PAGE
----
Writing by Nose: Use all the Senses
No, this is not a new version of two-finger-typing for those endowed like Cyrano de Bergerac. It is about adding a new layer of reality and depth to your setting and scene description, and about playing up the differences between characters.
Scent may be one of the senses least invoked in writing. When we describe a setting or individual, most of us start with physical characteristics (visual), then perhaps the sound of their voice or the sounds of a place. Then the personality, the overall emotional sense “feeling” of the person or location. Taste and smell come farther down the list, for good reasons. Unless you are writing about a chef, a professional “nose,” or a geologist, having a character think about taste and flavors may seem a touch strange. Having the protagonist taste people…. eh, unless you are doing something a la Silence of the Lambs, or some erotic scenes, probably not recommended. Touch likewise, although a pet owner (or mage with a Familiar) who hears that sound in the night and realizes that it came from between him and the light switch, and he has to get up to deal with the problem, and his foot touches…
Why geologists and taste? Is that gypsum or some other salt-rich mineral? Geologists around here seem prone to cleaning off samples and touching them with their tongues to verify mineral types. YMMV, and biologists do not do this, by in large.
So, what scents, and why? We are all familiar with someone who always used a certain perfume of aftershave, so much that it becomes difficult to separate the scent from memories of the individual. My great-aunt, the Southern Belle in the family, used Royal Secret. If I could find a bottle, I’d grab it in a heartbeat because of the memories that it evokes. There are also scents of times and events, like someone’s fresh-from-the-oven breads, or roast meat (turkey or goose or duck). Perhaps lemon trees from an especially memorable summer vacation, or the smell of the sea and first teenage love during a trip to the beach… Scent is visceral, tapping into something very old and strong in most people.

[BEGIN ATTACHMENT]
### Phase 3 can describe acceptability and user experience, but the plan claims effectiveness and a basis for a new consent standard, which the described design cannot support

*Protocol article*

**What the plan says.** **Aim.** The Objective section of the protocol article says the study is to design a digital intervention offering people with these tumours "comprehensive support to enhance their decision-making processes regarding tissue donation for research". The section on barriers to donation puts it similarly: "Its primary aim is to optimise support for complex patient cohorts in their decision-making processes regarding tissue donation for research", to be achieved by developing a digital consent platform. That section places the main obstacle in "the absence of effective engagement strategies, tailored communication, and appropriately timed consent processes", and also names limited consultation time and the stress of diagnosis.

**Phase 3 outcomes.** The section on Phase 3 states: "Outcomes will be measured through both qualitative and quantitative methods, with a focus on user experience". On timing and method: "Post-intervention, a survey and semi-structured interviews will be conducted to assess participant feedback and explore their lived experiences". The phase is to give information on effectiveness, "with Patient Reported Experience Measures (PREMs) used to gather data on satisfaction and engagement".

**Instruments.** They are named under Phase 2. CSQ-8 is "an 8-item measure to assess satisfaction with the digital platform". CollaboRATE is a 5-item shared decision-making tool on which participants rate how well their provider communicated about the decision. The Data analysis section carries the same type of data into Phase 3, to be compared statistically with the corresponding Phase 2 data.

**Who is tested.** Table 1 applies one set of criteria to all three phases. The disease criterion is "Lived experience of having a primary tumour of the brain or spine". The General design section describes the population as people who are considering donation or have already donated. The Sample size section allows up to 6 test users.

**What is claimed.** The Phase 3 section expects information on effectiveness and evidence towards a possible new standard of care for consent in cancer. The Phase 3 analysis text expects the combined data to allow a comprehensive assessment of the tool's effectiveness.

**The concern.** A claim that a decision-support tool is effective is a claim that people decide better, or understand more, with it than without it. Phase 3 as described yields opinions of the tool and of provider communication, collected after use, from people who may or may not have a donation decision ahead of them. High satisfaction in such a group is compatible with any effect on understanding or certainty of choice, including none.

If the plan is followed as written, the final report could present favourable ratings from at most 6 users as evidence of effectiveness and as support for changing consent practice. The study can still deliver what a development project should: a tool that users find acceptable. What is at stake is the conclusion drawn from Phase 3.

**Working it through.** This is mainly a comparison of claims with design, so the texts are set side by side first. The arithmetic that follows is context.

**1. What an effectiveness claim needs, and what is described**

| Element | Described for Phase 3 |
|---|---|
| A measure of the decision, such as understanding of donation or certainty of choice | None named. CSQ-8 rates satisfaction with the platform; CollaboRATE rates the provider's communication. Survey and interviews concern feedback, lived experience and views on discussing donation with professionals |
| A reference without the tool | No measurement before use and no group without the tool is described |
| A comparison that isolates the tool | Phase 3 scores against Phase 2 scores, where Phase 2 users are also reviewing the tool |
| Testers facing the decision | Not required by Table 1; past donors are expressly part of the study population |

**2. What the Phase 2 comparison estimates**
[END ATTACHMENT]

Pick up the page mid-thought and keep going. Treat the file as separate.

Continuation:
The absence of a scent can also be a warning. If you have a fantasy species that uses pheromones to communicate, what does it mean if an individual doesn’t produce a scent? What if a flower or other scented plant is not blooming when it should? Has someone been working forbidden magic? Or does your protagonist groan because it is the early warning that they need to get ready for early onset allergies or the Return of the Son of the Revenge of the Head Cold: Part Three the Sequel. I imagine that space ships and space stations smell metallic and a bit stale because of recycling the atmosphere. Or is stale a bad thing because it means the scrubbers have begun to fail and they’re dang near impossible to reach without taking the entire system apart?
The topic is on my mind in part because of working on a fifth Shikari book, and because of editing Miners and Empire. Part of the story takes place inside a mine, and wet mines have a certain scent to them. If they are “breathing,” it can be a good, familiar scent that means the old air is being pulled out and fresh drawn in, or it could be bad, with CO2 or flammable gasses starting to filter up from the lowest galleries. This particular mine, and the real one it is based on, smell a bit of chemicals and rock, because they are lead/silver/copper mines, with some iron and vitriol. The mine is not a wet mine per se, but it does have water in it, and so smells a bit like wet stone and metal. For the character, these are normal, healthy scents, a little comforting because it means there are no miasmas lurking where he intends to work. On the first day of the work week, the mine smells a little of smoke as well, because fire-miners have been at work cracking the rocks. The character also knows the smells of a medieval town, and what he should not smell.
When used well, scents pull the reader deeper into your world and make it more real. How real? that’s up to you. I’d just as soon only imagine what the area around an angry 100 lb skunk smells like, thank you. And you do not have to describe in detail the smell of human death. I know that one already.